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Assistant Editing: Lessons From the Trenches

June 25, 2015, 09:49 AM

https://www.aotg.com/assistant-editing-lessons-from-the-trenches/

Assistant Editing: 5 lessons from the (FRONTLINE) Trenches By: Eric P. Gulliver Background I’ve been an assistant editor in some capacity since 2008 and still have trouble explaining what it is that I do. I spend most of my time hibernating in dark edit bays, essentially. Depending on the day, I will ingest footage, organize it, edit it, and sometimes output it. Despite all the time spent in the dark, I can confirm that assistant editors are not vampires, but rather puzzle solvers in the various offline to online edit realms. We are part translator, part organizer and part editor. We speak in code mostly, between sequences, subclips and tech specs. Our roles are not set in stone, and they oscillate much like the systems and formats with which we work. And despite the fluctuating nature of our post­production world, there are workflow truths that seem to show up regardless. If there is one thing i’ve learned in post, it is that d​etails matter. About me In my latest stint as lead assistant editor for the flagship PBS series FRONTLINE, we had a little over a week to ingest, package, color­correct, mix, screen, and create deliverables. It was a bit bonkers. It was a crash course in file organization, platform profiles and time management. We didn’t have time to fuss over technical issues, we just needed the footage to work. And that’s where I came in. Our post­production ecosystem ensured hour long documentaries were f i n i s h e d f o r b r o a d c a s t ​e v e r y s i n g l e w e e k . ​ A f t e r 6 5 b r o a d c a s t h o u r c r e d i t s , I ’ d l i k e t o t h i n k I learned something over the past several years other folks working in the post world will appreciate. Although our shop is AVID centric, many of these lessons can translate across NLE platforms. Pick your poison, but pay attention to underlying currents. Why? Because I want to help you!​If I had a nickel for every time I saw a poor frame rate transfer or interlace jaggies in theaters or on television, I’d have a bigger wallet. And I go to A LOT of screenings. For whatever reason, problems that are easy to fix are left in deliverables, and then shown to audiences. I can barely watch broadcast TV these days due to these cringe inducing oversights. I’m thinking that with a couple small tweaks to shortcuts and additions to workflow, editors and producers alike can exact the details of their deliverables. This will save time and money and allow more room for creativity in the process. Hopefully these five lessons can make post­production seem more logical and less esoteric. I promise you, assistant editors are doing something in those dark edit bays, and I hope outlining our processes will make it easier for makers and editors alike to concentrate on the details. Lessons Lesson 1 ­ Learn to do it yourself As an assistant editor, the buck stops with you regarding the answer to technical questions. (i.e., What was the original frame rate? Where did this file come from?, Has this been converted? Have was it brought in?) Create steps to keep track of and access this knowledge by making a path to problem solving. Try not to leave solutions to well­known problems to a co­worker. Try to figure it out first before asking for help. Once a solution is found, write it down in a “best practices” document. Having all solutions to all problems in post is impossible, but having a path to solve problems is the much easier task. Lesson 2 ­ Always go back to the source When entering the online process, always try to return to the source file in it’s original, native format. This way you can ensure ingest, conversions, and changes are made correctly. When you have the final master files, place them in folders and label the FINDER LEVEL with as much information as possible to minimize jumping between platforms and having to get info on files once opened. Write the Camera type/codec, resolution, and frame rate in the folder name itself because this can increase your speed. Lesson 3 ­ Post is a SHARED environment Trust me, even when you don’t think it will ever be, it will! Try to label the FINDER LEVEL and PROJECT LEVEL in such a way that people who aren’t you can understand. With this in mind, organize your FINDER LEVEL and PROJECT LEVEL with a default structure, perhaps. Put too much information rather than too little. Take the focus off “what to call things” by having a default folder structure tree that you can copy + paste. For example, our AVID PROJECT LEVEL had these eight folders always: 1) Sequences 2) Footage 3) Audio 4) Graphics 5) Captions 6) Press & Promotion 7) Digital 8) Work Bins The trick here is that NOT having to concentrate on “what to call things” frees time and concentration. Lesson 4 ­ Less talk = more work If you can devise methods of communication that don’t require calls, chats, or talking, then it is all the better. One way of doing this is to make the workspaces communicate for themselves: Making one bin with only one sequence in it, or having personalized colors for sequences when handing off. That way it is less about what it is called, and more about colors and placement. In our environment, there is a broadcast bin at the top of the root level of every project with an “!” before that title that has one green sequence in it at all times. All team members know this is the most up­to date online, broadcast ready sequence. We never have to ask “which sequence is the most recent?” Lesson 5 ­ Learn to RETRACE your steps Chances are once you near your delivery date, someone will want to “see what the source looked like,” or confirm conversion processes. Learn to visually confirm your steps and see your work for fast re­tracing. One way to do this is to MAKE BIN VIEWS based on customizable data that your content calls for (e.g., Source File and Source Path column view to confirm the location of files WITHIN your editing platform). Also, you can learn the questions your client/producer asks most, and make a BIN VIEW of this. (i.e., is that high res?, Was the source interlaced or progressive?, What color space was this imported at? What is the native raster of the source file?)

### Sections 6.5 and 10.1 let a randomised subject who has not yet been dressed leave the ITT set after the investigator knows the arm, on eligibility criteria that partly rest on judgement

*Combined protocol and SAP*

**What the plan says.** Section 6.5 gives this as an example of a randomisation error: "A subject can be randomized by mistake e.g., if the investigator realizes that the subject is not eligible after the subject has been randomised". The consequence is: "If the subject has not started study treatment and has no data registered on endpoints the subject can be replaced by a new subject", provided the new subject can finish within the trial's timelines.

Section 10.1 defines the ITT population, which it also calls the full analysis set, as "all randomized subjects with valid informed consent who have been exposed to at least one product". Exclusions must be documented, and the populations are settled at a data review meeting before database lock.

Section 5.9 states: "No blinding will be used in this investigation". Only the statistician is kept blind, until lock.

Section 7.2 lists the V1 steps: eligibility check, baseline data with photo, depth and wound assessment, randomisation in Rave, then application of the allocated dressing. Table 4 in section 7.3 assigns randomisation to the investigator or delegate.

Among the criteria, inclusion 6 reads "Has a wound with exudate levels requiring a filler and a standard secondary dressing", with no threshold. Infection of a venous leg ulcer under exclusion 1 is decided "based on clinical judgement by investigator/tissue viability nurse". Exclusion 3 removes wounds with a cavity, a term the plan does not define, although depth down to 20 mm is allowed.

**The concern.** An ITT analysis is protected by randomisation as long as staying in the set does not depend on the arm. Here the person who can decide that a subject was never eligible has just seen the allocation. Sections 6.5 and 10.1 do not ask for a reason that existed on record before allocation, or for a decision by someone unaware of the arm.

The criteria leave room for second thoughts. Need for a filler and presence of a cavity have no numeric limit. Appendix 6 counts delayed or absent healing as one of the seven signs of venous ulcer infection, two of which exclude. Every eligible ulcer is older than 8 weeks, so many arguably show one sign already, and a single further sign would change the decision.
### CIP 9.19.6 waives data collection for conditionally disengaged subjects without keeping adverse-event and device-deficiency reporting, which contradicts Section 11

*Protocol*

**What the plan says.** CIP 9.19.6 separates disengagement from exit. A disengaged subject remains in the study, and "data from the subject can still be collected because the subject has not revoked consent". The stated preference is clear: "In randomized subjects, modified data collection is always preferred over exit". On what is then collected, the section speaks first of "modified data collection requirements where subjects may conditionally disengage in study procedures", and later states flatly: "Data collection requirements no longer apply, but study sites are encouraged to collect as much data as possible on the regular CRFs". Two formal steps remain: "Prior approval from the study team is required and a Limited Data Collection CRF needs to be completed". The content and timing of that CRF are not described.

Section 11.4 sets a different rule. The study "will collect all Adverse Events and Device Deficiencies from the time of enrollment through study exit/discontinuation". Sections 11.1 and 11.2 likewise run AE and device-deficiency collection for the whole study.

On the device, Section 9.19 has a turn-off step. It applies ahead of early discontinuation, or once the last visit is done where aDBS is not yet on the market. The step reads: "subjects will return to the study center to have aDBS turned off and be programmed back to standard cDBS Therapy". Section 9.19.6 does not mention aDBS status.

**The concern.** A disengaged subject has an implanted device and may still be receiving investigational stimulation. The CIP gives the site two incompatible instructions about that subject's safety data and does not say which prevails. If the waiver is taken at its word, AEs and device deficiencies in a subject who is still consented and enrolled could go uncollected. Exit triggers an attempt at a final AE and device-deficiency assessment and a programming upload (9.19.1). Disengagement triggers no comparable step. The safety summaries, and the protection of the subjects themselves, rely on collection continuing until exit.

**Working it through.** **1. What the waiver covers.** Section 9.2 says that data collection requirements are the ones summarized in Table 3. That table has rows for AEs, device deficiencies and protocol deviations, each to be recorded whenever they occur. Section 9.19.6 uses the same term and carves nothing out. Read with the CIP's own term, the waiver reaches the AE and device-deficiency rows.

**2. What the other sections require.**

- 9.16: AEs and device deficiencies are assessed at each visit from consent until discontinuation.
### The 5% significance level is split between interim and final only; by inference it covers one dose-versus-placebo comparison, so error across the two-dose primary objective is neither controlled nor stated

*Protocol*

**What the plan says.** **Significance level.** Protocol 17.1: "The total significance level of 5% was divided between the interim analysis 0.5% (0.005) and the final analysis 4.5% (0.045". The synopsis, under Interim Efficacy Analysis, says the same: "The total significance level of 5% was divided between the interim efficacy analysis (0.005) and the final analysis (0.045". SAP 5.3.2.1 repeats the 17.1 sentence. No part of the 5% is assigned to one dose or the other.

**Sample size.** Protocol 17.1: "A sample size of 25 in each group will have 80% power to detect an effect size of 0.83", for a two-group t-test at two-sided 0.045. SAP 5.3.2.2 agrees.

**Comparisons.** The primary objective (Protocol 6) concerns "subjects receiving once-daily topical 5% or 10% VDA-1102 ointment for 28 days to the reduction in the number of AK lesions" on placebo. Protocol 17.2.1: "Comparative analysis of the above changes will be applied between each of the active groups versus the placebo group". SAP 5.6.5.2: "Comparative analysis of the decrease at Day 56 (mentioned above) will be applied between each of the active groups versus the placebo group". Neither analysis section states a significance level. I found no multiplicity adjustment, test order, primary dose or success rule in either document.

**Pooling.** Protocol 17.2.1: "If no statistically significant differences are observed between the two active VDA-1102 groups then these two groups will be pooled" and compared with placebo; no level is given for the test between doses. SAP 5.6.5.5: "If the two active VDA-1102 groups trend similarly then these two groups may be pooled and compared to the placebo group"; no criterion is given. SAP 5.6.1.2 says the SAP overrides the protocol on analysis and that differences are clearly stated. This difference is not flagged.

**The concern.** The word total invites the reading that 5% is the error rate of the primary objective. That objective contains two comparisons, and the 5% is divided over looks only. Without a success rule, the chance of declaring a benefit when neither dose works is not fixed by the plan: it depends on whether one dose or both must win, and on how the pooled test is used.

The content is five assistant editing lessons I learned over the years that can benefit those in documentary post-production. It is a best practices document for post-production workflow. The piece is entitled Assistant Editing: 5 Lessons from the (FRONTLINE) Trenches and it includes a 500 word written article and a 12 page PDF that visually expands the five main lessons. The PDF is a visual representation made up of individual image files that can be separated for inclusion within web text.

#editing#post production#assistant editing#frontline#wgbh